Cervical Cancer and The HPV Vaccine Controversy: Where are the men? Where is the money?

Cervical Cancer and The HPV Vaccine Controversy: Where are the men? Where is the money?

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HPV Vaccination
Cervical cancer is the leading cause of cancerous death, in women, since 1950. Approximately 200,000 cervical cancer patients die each year in developing countries. Strains like HPV 16 and 18 cause about 70% of cervical cancer in women– one of the top causes of death in the world (WebMD, 2010, p.1). In the Unites States, about 10,000 women acquire the disease and 3,700 die annually Human Papilloma Virus (HPV) is directly associated as a cause of cervical cancer. This virus affects the skin and genital area and, in some cases, it can also infect the throat and mouth. Since the HPV is passed from one person to another through skin-to-skin or sexual contact, sexually active people are more prone to this virus. Merck pharmaceuticals, in November 2006, began a lobbying and advertising campaign through which they aimed to promote the mandatory vaccination for young women with the vaccine, Gardasil. Some argue that mandatory vaccination is good for females .However, feminists emphatically argue that the HPV vaccine should not be mandatory for young women because of the fact that there are large expenses associated with the vaccine that could lead to conflict of interest, the fact that men carry this virus yet there is no push to vaccinate them and the fact that it is not clear that the vaccine has been sufficiently tested to ensure women’s safety.

Since the vaccine research is currently only funded by the manufacturer of the drug, this raises serious conflict-of-interest issues. Merck pharmaceuticals actually funded initiatives in the United States that were in favour of passing legislation to require mandatory vaccinations. In fact, money was funnelled through an organization called Women in Government (AP January 2...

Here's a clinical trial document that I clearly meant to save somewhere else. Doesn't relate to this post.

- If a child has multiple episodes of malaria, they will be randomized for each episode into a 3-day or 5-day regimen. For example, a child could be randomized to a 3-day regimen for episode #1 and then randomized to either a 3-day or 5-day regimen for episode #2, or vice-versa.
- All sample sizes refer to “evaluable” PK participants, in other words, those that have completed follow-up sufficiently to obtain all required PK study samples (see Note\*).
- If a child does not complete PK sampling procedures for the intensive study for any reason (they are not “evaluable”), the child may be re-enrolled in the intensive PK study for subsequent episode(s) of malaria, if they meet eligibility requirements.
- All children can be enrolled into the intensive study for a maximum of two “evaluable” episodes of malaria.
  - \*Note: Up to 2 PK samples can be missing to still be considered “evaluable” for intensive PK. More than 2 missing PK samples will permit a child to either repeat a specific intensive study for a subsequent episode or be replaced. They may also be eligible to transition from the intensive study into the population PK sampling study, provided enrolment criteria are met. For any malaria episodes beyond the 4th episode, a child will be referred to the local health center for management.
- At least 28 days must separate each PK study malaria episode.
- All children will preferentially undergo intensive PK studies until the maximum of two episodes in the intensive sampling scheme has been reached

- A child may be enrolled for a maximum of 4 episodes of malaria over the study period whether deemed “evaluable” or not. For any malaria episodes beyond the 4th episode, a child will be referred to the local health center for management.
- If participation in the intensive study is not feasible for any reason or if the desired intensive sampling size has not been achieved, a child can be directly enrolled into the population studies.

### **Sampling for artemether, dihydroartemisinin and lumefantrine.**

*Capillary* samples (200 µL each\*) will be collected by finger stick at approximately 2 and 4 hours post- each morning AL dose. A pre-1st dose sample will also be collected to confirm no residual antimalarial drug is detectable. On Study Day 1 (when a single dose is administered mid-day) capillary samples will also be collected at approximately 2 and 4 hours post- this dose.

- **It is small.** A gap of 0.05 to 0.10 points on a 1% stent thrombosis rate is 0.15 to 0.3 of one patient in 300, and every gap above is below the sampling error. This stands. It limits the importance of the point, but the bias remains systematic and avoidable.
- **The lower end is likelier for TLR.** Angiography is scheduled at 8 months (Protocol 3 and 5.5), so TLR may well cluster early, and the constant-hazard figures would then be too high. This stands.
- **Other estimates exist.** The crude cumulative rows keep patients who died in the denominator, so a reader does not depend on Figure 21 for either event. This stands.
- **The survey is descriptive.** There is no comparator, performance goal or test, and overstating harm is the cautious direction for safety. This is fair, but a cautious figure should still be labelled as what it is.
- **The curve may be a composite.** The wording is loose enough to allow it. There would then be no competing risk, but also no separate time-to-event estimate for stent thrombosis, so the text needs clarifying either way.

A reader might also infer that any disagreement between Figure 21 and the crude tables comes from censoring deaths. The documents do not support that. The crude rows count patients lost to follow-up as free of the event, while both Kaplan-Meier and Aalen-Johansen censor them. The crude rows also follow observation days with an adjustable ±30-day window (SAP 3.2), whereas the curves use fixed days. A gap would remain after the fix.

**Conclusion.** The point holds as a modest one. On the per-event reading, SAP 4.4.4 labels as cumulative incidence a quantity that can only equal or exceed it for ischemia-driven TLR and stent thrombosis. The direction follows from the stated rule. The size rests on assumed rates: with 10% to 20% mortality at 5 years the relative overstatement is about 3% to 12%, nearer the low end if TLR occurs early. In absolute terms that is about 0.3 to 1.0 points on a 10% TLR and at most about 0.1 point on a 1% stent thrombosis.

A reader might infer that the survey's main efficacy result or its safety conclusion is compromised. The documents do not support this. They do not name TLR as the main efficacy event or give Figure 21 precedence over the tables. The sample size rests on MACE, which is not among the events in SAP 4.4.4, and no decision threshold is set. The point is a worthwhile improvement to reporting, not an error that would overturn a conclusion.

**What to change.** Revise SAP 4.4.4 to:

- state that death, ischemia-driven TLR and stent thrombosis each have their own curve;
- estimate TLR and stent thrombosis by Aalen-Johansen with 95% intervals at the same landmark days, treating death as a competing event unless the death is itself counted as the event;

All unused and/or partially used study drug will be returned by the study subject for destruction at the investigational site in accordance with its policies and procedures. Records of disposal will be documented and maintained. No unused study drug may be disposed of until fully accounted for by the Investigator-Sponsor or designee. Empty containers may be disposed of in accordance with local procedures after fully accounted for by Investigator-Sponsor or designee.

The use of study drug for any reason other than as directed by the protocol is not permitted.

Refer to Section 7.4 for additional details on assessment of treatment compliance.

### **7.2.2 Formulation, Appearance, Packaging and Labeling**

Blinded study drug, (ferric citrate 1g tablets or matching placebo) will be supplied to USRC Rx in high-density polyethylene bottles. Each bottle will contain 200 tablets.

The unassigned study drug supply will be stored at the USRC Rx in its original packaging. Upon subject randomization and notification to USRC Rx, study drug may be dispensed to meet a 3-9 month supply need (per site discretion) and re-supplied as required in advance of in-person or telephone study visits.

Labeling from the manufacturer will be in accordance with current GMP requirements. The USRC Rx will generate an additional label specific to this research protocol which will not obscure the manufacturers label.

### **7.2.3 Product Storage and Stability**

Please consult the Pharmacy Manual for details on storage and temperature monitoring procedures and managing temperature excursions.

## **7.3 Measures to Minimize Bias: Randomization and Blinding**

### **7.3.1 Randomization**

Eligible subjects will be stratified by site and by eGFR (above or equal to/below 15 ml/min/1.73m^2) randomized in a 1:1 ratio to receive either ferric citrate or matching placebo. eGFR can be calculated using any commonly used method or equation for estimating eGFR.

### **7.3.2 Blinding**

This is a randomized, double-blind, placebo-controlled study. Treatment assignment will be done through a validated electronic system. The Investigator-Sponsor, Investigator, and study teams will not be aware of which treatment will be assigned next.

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... the healer is often maintained by promoting fear, rather than strength, on the part of patients (Sherwin 1992, 143). A lot of unanswered questions remain in the case of Merck’s promotion of mandatory vaccination for women. There is a great deal of money to be made from this vaccine. When we start to uncover and examine the power structures in this healthcare initiative, we can see that there may be reason to be concerned. This does not mean that Gardasil is necessarily bad or that no young women should ever get the vaccine. However, it does mean that when we examine how powerful pharmaceutical companies work in concert with political organizations and powerful political leaders, then the consumers have a reason not to, blindly, accept the given information. We need to ensure that those with corporate interests are not the only voices heard in this debate.





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